Electronic Mountain Bike Shifting
Shimano XTR Di2 System
In 1990, SunTour gave the world the BEAST: the Browning Electronic AccuShift Transmission, the first electronic shifting system. They threw it on a mountain bike triple, and it worked half the time. Then Mavic jumped in the game, put a few shifters on TT bikes, and those all flopped. Finally, after a decade of testing, Shimano came to the party, successfully launching their Di2. But by then electronic shifting had forgotten its roots. They put the shifters on road bikes, and mountain frames stayed stuck in their wired past — until now. Shimano’s XTR Di2 System brings electronic shifting back to where it all began — and the first now gets the best.
The XTR Di2 System introduces four revolutionary electronic components: the shifter, front and rear derailleurs and the display unit. They’re unprecedented developments for mountain biking, and they also mark monumental leaps for electronic shifting at large. It starts with Shimano’s Synchronized Shift, which controls the front and rear derailleur from ergonomically designed shifters that align with where your thumbs naturally rest. In the system’s defining feature, riders can program the device with patterns that will execute synchronized front and rear shifts from a single shifter. This removes the need to trigger gear changes from both sides of the bar. It keeps your hands where you need them: on the grips.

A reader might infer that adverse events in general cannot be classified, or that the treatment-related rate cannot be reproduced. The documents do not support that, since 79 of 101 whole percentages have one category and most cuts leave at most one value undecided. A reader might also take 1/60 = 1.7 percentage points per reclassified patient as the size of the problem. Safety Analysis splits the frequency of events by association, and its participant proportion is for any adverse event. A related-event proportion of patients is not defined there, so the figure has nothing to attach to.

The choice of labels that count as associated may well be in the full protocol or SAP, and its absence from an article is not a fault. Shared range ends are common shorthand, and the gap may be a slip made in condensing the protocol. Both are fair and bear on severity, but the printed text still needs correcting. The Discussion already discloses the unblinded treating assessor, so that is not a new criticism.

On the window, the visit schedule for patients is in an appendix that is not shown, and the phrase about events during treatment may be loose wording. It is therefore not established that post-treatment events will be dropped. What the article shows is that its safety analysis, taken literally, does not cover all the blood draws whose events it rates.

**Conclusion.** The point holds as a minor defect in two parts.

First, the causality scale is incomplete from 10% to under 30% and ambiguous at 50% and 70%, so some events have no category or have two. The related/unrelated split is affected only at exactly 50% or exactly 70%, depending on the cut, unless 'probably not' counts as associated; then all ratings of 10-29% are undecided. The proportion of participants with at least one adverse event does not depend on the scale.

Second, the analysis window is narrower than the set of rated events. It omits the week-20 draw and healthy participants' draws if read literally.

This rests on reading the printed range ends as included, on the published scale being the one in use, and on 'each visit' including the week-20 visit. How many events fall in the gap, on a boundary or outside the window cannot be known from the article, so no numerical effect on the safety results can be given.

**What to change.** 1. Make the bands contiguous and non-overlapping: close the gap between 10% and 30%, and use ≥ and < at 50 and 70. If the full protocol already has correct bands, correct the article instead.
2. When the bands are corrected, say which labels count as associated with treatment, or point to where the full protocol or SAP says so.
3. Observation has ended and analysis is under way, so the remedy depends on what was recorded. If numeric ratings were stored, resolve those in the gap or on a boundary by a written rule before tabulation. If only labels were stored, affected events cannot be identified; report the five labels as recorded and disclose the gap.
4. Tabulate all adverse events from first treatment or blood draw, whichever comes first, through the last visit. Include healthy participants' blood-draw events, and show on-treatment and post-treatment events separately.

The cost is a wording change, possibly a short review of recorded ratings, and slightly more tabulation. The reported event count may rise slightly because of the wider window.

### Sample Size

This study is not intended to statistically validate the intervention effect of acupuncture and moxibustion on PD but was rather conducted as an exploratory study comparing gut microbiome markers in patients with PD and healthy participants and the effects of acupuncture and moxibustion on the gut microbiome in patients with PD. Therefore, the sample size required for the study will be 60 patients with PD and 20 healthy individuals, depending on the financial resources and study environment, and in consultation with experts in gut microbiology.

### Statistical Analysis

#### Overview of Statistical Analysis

A rider can program two patterns or shift manually (well, electronically). Any shift can be overridden while riding in a programmed mode, but proper customization should render that option obsolete, freeing up your saddle time for powering through, instead of tinkering with shifts. And unsurprisingly, power happens to be what the XTR does best. The front derailleur mechanism — which, like the road Di2, is the true selling point for electronic shifting — is 25 percent more powerful than Shimano’s premier mechanical shifting. That means that no matter the chain tension, no matter the stress, no matter the timing, a crisp, clean movement happens every shift. Unlike your girlfriend’s labradoodle, the system does exactly what you tell it to, instantaneously.
With that alone, Shimano drops the competition. But they aren’t content with that. They know a positive relationship between rider and electronic shifter is built on strong communication, and that without a clear transfer of information you get confusion, frustration, and dead batteries. So Shimano brought in the Display Unit, a handlebar-mounted hub that reports on shift mode, gear, battery life and, most impressively, electronic-controlled suspension, synced with FOX iCD. By plugging in an E-Tube connection, the display allows riders to monitor climb or descend suspension modes, and the entire system runs on a robust E-Tube infrastructure that keeps the bike’s appearance tight (with integrated wiring) and works seamlessly no matter the inclement conditions.
Shimano tossed in a few extra perks — like the XTR rear derailleur’s narrow profile, which allows for clearance in tight spots and a short-stroke, perfect click lever, allowing for a quick and easy shift — but they land like white chocolate shavings on top of a three-tiered wedding cake. The union of electronic shifting and mountain biking is the real reason to party. And Shimano, in grand fashion, didn’t stop at a quaint reception. They introduced a technology that revolutionizes mountain and trail riding as we know it, and pushes the potential for electronic shifting across all platforms.
Di2 Data: gear selection, battery level, shift mode.
Shift Modes: climb, trail, descend
Fox SUS positioning: easy access
Ports: battery charging port, three E-tube wiring ports